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Students have locked themselves into a major UK university - and they've a long list of demands...

“Our plan is to make our demands as loudly as possible,” an Irish student involved in the action said.

Image: OCCUPY LSE

A GROUP OF some 50 students at the London School of Economics have occupied a room at the university – and they’ve handed management a long list of demands they want addressed before the protest is called off.

Their key demand is that the university – one of the most prestigious in the UK – should offer “free and universally accessible education not geared to making profit”.

Dozens of students with ‘Occupy LSE’ used bicycle locks to barricade themselves into the Vera Anstey Suite, near management offices, on Tuesday evening.

The final decision to go ahead with the demo was made following two meetings, on Monday night and on Tuesday morning – Sinead Mercier, a Co Galway law student at LSE, told TheJournal.ie. 

“We demand that the management of LSE lobby the government to scrap tuition fees for both domestic and international students,” a list of demands published online said. 

The list also contains a demand for improved workers rights for LSE workers, one for the creation of a new student-staff council, and a demand for changes to the college’s harassment policy.

The following is also included:

We demand that the school cuts its ties to exploitative and destructive organisations, such as those involved in wars, military occupations and the destruction of the planet. This includes but is not limited to immediate divestment from the fossil fuel industry and from all companies which make a profit from the Israeli state’s occupation of Palestine.

Students have been staying in the administration room for the past two nights. Mercier said many intended to stay tonight as well, and that the protest was likely to continue indefinitely – depending on whether or not the group’s various demands are met.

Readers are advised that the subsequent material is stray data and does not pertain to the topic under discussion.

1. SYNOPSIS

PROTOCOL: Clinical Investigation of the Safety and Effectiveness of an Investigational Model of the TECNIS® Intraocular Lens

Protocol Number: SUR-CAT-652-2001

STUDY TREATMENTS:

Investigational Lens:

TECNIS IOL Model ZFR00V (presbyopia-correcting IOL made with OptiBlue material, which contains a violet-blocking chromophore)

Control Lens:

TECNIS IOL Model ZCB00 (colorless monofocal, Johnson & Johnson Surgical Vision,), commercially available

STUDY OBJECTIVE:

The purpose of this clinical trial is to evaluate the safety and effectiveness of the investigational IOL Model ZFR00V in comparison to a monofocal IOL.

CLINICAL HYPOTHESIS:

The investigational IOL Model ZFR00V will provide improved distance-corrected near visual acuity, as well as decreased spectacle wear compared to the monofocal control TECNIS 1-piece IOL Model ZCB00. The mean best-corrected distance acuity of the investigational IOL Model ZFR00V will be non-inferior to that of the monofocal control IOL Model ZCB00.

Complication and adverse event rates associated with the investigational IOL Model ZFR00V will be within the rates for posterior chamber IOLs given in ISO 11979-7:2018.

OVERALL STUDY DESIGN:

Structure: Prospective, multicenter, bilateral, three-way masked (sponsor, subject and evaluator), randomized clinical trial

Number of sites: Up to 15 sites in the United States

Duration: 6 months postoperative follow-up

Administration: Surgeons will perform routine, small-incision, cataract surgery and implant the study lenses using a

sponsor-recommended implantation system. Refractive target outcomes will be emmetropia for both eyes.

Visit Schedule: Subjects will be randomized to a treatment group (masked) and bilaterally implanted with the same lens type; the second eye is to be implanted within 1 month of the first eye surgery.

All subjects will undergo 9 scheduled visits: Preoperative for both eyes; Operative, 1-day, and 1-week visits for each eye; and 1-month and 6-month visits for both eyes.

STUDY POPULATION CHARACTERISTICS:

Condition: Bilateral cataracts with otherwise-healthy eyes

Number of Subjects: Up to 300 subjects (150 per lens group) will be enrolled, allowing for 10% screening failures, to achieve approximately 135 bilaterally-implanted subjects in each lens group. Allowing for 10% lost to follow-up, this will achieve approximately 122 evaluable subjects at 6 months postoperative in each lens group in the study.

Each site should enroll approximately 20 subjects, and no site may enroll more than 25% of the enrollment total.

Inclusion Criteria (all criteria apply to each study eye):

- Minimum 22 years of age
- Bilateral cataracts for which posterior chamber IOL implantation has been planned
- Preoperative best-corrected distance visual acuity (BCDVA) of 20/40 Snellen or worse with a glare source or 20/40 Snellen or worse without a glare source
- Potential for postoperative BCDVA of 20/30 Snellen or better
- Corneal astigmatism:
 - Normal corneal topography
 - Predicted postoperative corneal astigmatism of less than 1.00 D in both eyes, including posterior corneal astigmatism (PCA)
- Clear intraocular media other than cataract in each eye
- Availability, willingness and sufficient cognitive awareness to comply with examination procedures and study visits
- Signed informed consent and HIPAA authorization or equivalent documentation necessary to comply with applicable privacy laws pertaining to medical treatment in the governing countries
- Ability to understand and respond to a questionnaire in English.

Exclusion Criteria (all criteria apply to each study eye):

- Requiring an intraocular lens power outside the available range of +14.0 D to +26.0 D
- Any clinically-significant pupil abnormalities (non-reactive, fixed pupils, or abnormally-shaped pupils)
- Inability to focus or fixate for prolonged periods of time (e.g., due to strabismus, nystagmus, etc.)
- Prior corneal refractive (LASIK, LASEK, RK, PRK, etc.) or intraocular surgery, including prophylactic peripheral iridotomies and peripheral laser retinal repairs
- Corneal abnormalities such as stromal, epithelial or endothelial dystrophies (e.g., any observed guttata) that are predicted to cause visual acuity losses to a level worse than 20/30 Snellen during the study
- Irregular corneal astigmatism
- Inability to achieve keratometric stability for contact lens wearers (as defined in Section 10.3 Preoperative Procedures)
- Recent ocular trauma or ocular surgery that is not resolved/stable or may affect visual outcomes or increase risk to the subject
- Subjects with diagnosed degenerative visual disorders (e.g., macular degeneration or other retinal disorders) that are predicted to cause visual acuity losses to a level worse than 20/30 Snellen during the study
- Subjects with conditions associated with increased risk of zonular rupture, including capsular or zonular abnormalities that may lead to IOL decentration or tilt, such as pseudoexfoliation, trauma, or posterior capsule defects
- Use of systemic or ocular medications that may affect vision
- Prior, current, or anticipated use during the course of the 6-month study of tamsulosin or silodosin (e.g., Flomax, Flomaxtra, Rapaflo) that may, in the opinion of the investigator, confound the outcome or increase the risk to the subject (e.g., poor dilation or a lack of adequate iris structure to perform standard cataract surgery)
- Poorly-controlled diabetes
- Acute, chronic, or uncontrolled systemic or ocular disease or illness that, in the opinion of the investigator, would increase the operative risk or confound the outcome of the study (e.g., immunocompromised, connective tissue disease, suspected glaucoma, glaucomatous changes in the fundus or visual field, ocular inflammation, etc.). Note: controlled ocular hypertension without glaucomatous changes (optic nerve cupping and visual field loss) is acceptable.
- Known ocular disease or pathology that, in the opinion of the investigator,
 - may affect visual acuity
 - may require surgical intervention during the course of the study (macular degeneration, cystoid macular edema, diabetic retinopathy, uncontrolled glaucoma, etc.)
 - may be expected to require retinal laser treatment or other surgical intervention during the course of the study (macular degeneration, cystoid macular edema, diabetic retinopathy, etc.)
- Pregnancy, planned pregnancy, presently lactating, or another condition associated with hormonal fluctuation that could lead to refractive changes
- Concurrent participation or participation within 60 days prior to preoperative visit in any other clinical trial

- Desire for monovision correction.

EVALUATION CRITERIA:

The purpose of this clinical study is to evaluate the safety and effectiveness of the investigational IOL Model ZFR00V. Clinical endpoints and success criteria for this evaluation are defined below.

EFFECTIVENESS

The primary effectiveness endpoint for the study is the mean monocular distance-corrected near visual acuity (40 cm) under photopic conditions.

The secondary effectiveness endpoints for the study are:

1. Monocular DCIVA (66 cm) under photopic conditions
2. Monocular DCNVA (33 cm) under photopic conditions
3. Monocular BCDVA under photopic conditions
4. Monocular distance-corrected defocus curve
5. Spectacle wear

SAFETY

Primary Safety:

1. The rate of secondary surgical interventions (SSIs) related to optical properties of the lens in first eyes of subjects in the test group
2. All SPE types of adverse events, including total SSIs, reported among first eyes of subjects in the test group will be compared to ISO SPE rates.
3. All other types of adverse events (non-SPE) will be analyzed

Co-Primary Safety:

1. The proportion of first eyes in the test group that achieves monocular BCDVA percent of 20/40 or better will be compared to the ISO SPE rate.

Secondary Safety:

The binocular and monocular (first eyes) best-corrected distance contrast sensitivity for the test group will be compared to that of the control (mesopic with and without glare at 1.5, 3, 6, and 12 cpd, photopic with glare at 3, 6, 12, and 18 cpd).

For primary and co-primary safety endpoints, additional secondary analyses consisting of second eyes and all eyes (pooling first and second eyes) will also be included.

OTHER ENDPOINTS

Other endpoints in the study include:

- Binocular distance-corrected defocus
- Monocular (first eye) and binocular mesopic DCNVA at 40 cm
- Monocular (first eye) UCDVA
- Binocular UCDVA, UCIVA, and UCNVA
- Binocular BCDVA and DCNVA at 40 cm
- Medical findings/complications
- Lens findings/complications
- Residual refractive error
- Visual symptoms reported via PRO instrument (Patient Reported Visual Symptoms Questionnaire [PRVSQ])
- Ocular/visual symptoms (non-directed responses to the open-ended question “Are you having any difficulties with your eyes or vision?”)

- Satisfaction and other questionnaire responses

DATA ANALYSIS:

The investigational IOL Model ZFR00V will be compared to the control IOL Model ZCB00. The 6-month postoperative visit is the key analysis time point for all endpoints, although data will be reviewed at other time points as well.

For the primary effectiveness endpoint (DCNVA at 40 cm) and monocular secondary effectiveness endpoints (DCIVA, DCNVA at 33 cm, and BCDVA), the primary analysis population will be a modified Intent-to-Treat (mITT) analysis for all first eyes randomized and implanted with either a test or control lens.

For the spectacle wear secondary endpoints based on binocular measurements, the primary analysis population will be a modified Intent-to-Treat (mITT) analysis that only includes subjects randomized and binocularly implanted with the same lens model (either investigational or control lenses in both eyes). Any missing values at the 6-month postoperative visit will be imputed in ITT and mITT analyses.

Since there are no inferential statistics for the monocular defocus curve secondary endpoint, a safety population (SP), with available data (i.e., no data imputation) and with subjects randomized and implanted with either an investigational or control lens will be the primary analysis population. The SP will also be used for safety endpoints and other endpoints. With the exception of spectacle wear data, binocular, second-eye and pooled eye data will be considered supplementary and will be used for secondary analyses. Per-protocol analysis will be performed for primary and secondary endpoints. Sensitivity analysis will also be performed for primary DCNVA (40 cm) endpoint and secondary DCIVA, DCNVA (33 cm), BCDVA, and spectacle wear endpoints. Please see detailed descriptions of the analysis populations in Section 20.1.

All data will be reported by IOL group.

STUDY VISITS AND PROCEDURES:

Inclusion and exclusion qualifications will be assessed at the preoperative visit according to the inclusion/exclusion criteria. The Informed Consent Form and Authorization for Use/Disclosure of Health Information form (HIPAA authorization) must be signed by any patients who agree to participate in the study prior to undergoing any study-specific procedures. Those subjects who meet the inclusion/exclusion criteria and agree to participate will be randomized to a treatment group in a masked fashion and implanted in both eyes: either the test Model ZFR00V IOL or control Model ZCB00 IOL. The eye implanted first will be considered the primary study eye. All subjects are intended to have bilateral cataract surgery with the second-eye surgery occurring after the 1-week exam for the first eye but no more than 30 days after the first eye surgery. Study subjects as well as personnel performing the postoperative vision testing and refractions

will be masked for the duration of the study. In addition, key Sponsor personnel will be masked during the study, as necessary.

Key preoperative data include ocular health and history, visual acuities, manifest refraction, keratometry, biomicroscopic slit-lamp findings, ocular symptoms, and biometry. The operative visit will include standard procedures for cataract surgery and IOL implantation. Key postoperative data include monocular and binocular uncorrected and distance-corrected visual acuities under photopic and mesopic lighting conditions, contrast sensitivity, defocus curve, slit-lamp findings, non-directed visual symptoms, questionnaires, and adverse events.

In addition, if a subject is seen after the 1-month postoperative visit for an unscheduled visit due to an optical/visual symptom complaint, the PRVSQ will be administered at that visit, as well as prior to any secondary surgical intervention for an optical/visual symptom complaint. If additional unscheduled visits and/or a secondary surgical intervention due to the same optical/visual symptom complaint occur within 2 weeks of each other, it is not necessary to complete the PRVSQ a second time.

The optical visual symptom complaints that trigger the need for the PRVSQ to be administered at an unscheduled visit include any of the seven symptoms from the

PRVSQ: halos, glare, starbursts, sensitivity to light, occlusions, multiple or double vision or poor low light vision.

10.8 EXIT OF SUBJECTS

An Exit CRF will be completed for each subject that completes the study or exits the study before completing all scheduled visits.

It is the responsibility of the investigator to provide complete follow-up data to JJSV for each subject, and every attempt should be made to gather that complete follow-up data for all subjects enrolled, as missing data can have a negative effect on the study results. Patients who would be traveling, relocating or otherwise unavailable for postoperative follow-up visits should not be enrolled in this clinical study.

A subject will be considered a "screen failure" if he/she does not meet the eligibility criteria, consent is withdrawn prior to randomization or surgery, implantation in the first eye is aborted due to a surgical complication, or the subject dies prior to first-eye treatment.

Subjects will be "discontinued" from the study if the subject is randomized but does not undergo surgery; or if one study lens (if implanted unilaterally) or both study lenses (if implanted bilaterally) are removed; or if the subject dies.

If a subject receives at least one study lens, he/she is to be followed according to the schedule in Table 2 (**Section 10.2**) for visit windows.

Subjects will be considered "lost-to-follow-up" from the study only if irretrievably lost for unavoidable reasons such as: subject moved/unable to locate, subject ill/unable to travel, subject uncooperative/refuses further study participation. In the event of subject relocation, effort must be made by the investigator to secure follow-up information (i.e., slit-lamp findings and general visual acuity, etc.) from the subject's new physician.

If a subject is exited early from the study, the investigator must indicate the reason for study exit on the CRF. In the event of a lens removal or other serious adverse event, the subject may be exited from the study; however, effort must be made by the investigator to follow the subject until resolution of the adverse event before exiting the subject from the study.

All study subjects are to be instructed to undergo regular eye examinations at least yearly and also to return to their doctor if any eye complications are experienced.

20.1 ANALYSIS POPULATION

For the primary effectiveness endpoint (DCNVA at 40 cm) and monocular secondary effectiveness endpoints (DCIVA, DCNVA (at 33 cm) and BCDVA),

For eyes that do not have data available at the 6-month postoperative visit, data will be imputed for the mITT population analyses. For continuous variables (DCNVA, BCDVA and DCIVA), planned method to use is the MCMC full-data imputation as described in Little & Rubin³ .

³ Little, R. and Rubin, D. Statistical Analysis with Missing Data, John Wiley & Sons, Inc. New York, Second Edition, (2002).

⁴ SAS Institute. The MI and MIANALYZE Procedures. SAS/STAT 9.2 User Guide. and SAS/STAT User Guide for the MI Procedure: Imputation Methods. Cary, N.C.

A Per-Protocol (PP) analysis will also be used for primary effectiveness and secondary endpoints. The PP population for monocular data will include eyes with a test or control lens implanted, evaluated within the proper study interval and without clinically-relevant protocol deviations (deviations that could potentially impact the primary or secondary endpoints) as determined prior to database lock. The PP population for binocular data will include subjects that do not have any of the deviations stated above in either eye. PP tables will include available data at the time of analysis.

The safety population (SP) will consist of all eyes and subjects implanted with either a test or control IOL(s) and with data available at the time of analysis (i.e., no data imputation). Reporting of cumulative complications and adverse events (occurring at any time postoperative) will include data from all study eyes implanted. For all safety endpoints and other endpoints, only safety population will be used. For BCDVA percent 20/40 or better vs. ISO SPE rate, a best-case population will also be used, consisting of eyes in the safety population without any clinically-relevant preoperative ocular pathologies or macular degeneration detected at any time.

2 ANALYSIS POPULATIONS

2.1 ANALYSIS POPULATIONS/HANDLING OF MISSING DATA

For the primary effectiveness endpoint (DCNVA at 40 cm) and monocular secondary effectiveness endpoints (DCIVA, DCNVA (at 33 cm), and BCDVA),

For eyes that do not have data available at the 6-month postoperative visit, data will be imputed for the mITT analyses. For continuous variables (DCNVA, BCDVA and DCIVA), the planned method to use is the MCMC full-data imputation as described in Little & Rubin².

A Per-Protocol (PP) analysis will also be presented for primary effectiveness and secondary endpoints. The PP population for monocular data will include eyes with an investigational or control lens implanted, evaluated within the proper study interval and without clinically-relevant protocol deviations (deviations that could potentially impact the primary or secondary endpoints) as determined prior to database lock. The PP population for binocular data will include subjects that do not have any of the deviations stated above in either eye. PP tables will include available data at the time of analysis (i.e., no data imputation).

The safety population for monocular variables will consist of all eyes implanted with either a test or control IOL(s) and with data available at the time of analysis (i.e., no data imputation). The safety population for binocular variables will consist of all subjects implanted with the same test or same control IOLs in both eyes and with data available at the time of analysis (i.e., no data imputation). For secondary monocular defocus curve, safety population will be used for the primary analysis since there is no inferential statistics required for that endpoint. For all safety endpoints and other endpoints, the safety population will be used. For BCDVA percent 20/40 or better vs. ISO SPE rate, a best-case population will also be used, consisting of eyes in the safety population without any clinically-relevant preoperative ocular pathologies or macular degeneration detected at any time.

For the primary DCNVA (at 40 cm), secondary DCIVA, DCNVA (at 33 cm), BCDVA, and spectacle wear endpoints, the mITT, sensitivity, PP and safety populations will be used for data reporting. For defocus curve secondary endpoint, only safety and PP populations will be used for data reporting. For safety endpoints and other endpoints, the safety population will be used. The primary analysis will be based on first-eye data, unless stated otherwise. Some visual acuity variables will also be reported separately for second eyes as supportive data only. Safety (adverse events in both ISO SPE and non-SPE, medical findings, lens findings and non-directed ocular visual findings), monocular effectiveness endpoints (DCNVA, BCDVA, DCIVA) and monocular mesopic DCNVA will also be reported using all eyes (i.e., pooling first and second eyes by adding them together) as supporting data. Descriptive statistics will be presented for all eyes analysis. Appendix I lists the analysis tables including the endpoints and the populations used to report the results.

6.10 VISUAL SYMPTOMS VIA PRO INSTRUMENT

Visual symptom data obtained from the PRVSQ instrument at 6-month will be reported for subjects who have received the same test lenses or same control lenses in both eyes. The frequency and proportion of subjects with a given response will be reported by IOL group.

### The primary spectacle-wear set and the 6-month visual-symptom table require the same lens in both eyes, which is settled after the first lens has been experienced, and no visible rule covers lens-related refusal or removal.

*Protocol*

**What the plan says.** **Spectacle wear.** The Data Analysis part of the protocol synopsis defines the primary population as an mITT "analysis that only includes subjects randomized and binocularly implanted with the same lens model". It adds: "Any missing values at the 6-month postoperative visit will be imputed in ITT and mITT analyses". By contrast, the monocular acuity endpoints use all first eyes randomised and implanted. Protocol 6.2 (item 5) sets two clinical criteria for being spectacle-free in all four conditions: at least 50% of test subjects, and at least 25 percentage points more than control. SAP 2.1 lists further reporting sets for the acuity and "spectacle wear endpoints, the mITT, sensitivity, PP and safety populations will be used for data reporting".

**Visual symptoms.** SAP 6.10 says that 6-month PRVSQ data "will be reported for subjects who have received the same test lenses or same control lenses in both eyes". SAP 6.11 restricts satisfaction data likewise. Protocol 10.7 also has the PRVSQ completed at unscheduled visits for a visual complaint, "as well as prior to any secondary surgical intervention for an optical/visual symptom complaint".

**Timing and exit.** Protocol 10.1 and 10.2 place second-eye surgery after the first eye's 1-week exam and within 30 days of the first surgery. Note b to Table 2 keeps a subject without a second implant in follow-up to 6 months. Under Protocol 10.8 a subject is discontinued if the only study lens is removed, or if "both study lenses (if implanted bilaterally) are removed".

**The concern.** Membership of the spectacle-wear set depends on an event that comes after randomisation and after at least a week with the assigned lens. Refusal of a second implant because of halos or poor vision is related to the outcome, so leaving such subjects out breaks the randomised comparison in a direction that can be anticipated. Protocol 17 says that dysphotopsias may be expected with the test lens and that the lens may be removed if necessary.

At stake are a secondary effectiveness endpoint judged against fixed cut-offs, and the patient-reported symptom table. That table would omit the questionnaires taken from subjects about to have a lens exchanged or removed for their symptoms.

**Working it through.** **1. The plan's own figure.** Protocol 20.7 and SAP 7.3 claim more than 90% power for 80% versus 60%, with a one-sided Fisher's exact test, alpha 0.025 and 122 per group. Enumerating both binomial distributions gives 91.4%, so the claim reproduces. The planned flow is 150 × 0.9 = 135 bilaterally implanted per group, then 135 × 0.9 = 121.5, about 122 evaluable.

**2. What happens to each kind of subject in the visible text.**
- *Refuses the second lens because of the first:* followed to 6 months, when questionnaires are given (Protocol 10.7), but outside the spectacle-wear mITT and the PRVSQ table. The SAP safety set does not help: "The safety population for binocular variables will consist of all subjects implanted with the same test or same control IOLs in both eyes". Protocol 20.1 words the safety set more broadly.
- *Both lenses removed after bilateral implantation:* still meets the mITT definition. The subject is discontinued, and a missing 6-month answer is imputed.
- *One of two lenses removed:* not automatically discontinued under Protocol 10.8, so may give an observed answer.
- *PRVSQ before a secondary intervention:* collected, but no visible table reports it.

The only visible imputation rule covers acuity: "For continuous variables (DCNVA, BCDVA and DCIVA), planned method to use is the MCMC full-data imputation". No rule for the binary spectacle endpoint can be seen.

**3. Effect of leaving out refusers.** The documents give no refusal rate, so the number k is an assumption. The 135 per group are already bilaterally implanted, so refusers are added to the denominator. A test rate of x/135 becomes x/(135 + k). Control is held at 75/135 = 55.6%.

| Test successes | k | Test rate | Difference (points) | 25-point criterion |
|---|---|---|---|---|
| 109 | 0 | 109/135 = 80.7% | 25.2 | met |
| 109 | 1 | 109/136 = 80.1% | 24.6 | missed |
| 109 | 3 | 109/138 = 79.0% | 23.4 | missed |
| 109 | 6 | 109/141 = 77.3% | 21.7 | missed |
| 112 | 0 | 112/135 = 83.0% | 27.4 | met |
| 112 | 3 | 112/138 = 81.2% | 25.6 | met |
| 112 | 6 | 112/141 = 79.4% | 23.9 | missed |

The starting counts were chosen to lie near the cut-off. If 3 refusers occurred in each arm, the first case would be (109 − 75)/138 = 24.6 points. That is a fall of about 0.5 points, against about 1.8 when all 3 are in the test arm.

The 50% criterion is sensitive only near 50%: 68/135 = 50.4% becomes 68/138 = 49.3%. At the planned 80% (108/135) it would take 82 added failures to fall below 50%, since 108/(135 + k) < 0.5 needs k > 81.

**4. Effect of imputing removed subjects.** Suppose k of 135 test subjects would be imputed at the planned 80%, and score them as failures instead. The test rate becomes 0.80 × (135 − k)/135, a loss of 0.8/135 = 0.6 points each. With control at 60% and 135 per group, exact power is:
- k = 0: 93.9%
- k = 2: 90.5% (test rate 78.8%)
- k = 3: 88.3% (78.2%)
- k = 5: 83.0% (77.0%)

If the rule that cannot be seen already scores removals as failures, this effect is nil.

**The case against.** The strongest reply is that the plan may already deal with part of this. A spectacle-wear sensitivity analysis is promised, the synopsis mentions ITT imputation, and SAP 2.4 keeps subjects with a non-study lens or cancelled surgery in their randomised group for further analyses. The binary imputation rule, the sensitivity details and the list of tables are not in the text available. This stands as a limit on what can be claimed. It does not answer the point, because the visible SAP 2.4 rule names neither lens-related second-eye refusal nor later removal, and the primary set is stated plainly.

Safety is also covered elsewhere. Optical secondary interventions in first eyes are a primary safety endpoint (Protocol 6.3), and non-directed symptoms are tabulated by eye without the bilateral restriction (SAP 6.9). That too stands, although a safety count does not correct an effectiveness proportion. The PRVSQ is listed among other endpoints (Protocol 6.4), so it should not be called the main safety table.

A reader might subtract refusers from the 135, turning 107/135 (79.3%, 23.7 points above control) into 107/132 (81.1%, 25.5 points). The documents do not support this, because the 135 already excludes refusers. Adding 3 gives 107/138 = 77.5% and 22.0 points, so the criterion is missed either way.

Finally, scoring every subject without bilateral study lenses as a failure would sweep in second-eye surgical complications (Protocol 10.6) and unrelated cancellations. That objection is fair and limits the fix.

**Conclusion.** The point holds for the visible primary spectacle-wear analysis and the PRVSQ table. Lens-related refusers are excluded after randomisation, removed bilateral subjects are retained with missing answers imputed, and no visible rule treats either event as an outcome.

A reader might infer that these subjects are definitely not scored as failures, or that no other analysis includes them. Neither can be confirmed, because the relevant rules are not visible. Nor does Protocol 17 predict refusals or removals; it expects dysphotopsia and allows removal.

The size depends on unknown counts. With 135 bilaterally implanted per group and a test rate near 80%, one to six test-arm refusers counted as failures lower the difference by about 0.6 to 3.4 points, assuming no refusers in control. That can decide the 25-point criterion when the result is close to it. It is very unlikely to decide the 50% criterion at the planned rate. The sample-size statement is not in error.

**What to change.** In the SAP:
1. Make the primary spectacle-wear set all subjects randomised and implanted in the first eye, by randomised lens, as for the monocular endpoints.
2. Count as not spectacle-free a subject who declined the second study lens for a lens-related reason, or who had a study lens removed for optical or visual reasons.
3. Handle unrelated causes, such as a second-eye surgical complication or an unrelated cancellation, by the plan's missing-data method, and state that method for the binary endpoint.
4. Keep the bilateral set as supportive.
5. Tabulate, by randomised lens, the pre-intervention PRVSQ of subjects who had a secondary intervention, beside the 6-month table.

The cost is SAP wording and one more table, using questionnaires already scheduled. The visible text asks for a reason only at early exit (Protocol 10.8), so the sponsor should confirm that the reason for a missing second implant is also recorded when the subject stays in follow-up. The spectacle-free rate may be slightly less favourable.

Four representatives are meeting management this evening, in what’s the first such formal interaction. Another meeting is planned tomorrow.

“Our plan is to make our demands as loudly as possible,” Mercier said, adding that more and more students had joined the protest over the last 48 hours or so.

She said there was a largely positive reception within the college, and that security staff had been tolerant of their presence.

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“On Tuesday evening a group of approximately 20 students occupied the Vera Anstey Room in the Old Building at ‪#‎LSE‬, highlighting a broad range of demands relating to higher education,” a statement from the university said, on Facebook.

“LSE was founded for the betterment of society and it is clear that this principle continues to be a guide for many of our students.

“Exchanges between the group and LSE security have been positive.”

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Daragh Brophy

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